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Jim Kershner’s This day in history » On the Web: spokesman.com/topics/local-history

From our archives, 100 years ago

The farm town of Thornton, Wash., south of Rosalia, was in an uproar over the arrest of three young men, ages 17 to 20, for eating peanuts and generally failing to be sufficiently pious during a church revival meeting.

They were among 22 young men and women who apparently caused a “disturbance” during the meeting by “eating peanuts, throwing the shells on the floor, laughing” and writing in the hymn books. The Rev. J.W. Miller of the town’s Methodist Church indignantly swore out the complaint.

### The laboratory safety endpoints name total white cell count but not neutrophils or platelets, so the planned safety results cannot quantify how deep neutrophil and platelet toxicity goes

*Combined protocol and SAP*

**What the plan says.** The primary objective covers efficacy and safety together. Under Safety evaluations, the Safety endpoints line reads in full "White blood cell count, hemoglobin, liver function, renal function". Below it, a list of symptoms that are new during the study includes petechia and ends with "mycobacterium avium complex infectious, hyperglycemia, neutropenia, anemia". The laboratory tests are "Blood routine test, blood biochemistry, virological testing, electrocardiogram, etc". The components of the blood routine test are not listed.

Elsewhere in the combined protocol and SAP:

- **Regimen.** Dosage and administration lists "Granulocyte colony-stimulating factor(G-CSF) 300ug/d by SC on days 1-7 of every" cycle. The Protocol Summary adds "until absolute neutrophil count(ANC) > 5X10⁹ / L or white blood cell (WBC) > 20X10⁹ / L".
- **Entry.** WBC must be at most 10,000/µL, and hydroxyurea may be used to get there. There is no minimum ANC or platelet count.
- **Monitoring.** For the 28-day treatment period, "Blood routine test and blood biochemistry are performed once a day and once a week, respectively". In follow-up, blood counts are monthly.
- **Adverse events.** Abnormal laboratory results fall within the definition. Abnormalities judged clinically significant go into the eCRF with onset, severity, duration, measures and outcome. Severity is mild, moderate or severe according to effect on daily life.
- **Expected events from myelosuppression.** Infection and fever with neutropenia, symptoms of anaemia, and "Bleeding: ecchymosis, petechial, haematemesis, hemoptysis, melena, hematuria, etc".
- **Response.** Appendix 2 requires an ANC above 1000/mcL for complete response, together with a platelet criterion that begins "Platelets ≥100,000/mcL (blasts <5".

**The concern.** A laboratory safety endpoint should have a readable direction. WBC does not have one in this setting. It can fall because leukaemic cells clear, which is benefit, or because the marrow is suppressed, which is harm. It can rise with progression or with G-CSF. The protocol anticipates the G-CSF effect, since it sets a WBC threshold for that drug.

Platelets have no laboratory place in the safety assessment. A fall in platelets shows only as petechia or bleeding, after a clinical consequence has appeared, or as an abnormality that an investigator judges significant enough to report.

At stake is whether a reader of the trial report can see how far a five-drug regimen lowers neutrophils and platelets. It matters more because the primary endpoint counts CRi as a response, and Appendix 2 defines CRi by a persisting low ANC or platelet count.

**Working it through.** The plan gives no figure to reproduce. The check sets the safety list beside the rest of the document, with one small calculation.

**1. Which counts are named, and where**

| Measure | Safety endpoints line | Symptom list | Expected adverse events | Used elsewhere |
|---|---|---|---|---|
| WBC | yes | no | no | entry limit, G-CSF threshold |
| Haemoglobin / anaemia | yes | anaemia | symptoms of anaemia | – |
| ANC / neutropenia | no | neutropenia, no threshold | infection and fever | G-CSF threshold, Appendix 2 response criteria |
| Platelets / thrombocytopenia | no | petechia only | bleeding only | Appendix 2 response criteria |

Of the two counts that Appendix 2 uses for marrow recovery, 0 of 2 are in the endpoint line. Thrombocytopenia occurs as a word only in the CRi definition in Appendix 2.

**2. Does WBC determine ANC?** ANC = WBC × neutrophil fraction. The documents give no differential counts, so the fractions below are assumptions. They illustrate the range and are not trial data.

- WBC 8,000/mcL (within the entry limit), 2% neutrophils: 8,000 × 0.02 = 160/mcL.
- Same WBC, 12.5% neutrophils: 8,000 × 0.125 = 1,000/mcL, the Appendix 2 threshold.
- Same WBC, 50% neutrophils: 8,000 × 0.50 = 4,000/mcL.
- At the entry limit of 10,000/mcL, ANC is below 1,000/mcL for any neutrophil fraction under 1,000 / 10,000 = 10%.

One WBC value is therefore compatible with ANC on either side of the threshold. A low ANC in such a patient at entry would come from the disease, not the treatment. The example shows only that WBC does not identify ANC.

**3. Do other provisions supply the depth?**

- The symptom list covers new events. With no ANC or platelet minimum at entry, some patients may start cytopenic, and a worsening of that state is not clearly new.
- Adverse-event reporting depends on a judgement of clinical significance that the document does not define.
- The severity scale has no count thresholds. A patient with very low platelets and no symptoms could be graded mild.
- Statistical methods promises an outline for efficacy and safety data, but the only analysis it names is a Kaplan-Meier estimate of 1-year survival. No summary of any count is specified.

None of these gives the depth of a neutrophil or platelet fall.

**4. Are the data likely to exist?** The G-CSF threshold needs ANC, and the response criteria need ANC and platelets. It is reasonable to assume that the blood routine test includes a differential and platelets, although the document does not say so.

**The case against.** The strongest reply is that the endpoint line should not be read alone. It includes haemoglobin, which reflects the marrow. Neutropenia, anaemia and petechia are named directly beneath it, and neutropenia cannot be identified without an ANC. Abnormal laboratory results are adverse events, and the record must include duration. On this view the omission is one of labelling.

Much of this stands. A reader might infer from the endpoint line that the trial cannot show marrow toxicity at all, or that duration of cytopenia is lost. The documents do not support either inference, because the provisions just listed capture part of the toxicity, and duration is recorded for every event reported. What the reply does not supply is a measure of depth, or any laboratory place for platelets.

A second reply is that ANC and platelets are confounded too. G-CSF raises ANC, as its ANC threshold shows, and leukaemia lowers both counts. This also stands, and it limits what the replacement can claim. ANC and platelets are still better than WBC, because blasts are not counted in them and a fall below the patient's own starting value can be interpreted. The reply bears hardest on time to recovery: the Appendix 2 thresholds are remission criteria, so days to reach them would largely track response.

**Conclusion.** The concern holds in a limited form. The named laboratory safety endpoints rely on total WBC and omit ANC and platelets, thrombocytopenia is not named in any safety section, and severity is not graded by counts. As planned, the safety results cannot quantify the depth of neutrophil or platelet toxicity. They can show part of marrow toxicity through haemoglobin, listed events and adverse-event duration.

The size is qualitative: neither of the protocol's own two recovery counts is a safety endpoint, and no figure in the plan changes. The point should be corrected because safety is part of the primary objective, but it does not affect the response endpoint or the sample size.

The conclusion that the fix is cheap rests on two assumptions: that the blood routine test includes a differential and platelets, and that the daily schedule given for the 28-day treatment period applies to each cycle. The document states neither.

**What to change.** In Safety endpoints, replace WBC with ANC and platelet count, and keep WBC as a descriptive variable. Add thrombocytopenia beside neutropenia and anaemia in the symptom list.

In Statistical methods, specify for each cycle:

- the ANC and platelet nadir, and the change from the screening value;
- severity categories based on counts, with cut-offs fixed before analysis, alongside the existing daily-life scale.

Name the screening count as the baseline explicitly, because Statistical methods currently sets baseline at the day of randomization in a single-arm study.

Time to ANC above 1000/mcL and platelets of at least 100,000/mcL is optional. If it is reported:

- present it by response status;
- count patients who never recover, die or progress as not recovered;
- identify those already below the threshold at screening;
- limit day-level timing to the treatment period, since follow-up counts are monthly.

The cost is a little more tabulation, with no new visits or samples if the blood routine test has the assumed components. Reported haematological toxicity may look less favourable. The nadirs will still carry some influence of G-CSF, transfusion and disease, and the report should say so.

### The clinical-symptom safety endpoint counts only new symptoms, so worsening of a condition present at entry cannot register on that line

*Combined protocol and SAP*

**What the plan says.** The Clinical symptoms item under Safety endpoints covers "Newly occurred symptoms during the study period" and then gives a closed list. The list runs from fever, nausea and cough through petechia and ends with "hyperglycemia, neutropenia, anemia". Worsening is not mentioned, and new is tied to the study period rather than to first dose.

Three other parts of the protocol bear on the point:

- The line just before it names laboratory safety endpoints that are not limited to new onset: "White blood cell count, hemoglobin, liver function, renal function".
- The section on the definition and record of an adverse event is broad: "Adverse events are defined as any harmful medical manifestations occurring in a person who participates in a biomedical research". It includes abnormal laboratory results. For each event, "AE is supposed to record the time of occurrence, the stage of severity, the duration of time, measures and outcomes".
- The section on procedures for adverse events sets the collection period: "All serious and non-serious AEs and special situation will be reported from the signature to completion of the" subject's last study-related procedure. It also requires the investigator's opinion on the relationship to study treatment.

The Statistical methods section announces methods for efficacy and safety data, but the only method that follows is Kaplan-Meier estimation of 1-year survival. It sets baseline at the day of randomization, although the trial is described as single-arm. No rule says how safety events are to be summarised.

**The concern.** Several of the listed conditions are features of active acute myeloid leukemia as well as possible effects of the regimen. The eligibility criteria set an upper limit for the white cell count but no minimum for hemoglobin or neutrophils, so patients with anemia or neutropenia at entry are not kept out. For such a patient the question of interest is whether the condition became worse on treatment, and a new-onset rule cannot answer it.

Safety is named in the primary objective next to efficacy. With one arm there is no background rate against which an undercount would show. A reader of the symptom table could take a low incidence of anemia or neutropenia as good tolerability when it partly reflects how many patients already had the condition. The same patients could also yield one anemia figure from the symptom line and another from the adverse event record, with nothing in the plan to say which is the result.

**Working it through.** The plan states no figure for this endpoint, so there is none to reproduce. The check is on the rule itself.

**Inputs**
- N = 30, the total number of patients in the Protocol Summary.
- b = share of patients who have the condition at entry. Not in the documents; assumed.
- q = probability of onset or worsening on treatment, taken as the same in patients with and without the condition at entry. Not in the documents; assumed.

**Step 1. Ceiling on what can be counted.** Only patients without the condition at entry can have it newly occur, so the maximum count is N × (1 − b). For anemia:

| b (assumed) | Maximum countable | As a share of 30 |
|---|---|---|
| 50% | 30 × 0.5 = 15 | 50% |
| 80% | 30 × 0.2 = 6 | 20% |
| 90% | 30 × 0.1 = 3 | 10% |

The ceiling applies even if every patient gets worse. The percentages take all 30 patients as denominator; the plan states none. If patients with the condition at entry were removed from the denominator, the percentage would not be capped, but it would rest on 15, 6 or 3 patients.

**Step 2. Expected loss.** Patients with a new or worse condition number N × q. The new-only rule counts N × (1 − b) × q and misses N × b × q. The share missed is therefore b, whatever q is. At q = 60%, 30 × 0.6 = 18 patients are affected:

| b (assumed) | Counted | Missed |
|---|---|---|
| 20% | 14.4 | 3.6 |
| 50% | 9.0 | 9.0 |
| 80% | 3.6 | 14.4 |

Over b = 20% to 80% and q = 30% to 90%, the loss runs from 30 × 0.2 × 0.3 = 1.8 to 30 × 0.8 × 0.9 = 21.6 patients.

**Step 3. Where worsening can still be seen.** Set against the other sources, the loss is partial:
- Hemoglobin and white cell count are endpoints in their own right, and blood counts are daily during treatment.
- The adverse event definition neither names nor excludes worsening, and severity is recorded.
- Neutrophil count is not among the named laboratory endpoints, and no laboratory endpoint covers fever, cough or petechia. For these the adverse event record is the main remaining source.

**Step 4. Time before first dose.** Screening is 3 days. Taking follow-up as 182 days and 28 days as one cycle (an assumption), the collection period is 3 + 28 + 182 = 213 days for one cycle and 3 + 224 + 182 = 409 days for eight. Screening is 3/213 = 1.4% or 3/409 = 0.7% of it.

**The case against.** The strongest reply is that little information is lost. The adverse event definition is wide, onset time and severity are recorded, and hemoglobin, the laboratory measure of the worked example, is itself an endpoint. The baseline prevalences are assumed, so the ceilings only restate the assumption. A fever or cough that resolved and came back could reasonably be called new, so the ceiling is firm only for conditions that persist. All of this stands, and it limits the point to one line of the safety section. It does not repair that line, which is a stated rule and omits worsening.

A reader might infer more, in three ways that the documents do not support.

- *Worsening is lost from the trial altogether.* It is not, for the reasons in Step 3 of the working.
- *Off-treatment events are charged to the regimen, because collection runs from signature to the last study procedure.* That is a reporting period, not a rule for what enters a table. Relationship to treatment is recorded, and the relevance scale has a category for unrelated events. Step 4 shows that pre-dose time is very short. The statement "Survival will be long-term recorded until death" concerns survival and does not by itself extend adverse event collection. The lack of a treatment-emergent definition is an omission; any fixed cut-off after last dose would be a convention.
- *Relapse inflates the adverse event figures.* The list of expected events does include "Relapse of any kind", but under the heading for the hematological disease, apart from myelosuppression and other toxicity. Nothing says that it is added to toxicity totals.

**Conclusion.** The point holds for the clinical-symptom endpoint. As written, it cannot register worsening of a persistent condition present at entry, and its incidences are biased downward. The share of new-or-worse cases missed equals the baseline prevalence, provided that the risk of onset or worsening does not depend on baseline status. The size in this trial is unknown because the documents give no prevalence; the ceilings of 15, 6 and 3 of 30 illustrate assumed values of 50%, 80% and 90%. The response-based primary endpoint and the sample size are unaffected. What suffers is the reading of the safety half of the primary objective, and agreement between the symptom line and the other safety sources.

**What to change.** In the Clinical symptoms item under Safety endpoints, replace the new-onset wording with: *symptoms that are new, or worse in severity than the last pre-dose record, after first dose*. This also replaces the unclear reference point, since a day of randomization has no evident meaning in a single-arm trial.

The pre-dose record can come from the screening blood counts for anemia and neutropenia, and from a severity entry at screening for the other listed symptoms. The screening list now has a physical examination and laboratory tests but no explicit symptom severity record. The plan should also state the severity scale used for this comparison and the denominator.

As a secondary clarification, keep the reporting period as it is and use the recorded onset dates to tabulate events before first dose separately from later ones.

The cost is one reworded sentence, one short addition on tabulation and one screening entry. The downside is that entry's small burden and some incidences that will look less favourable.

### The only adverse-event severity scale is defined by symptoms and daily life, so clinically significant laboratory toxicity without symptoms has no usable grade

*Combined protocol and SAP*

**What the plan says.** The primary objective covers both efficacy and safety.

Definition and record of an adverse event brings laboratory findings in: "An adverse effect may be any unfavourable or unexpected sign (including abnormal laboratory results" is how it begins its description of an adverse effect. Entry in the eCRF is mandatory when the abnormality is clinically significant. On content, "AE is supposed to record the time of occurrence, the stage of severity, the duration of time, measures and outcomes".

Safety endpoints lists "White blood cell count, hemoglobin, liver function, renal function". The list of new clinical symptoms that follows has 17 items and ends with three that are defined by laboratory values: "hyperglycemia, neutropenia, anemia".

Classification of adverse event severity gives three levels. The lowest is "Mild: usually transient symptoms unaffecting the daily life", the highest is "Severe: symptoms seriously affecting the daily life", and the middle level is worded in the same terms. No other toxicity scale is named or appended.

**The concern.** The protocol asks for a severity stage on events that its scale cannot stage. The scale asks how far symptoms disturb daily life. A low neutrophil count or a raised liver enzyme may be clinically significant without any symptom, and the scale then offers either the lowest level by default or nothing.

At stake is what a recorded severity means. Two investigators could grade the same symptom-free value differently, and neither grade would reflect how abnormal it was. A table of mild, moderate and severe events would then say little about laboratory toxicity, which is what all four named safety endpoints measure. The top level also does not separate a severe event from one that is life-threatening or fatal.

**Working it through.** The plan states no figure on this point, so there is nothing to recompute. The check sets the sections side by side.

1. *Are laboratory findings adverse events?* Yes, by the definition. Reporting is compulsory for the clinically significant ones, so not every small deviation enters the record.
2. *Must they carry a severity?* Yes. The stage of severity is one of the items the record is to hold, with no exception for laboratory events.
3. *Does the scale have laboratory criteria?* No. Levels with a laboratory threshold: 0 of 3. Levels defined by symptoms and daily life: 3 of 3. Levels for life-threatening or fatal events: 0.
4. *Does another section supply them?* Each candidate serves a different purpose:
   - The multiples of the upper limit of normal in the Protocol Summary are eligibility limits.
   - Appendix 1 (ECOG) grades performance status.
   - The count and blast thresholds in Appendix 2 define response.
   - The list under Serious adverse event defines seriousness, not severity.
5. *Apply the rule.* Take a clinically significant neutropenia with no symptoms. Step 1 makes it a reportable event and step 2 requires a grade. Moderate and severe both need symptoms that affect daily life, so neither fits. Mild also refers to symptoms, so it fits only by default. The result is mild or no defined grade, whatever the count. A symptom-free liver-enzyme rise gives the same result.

Nobody denied that “much noise was made,” and one citizen called the arrests “a needed lesson to the young people of Thornton.” But the uproar was about whether the three arrested were unfairly singled out of the larger group of 22. The parents of the three arrested men were boiling mad, because they said their boys “were no more guilty” than anyone else in the large, loud group.

They said that it all stemmed from bad feelings and jealousy between the Methodist church and the other Protestant church in town. The rowdy crowd included members of both churches, but only the non-Methodists were arrested.

The case caused more excitement in Thornton “than anything since the big fire that destroyed the town more than a year ago.”



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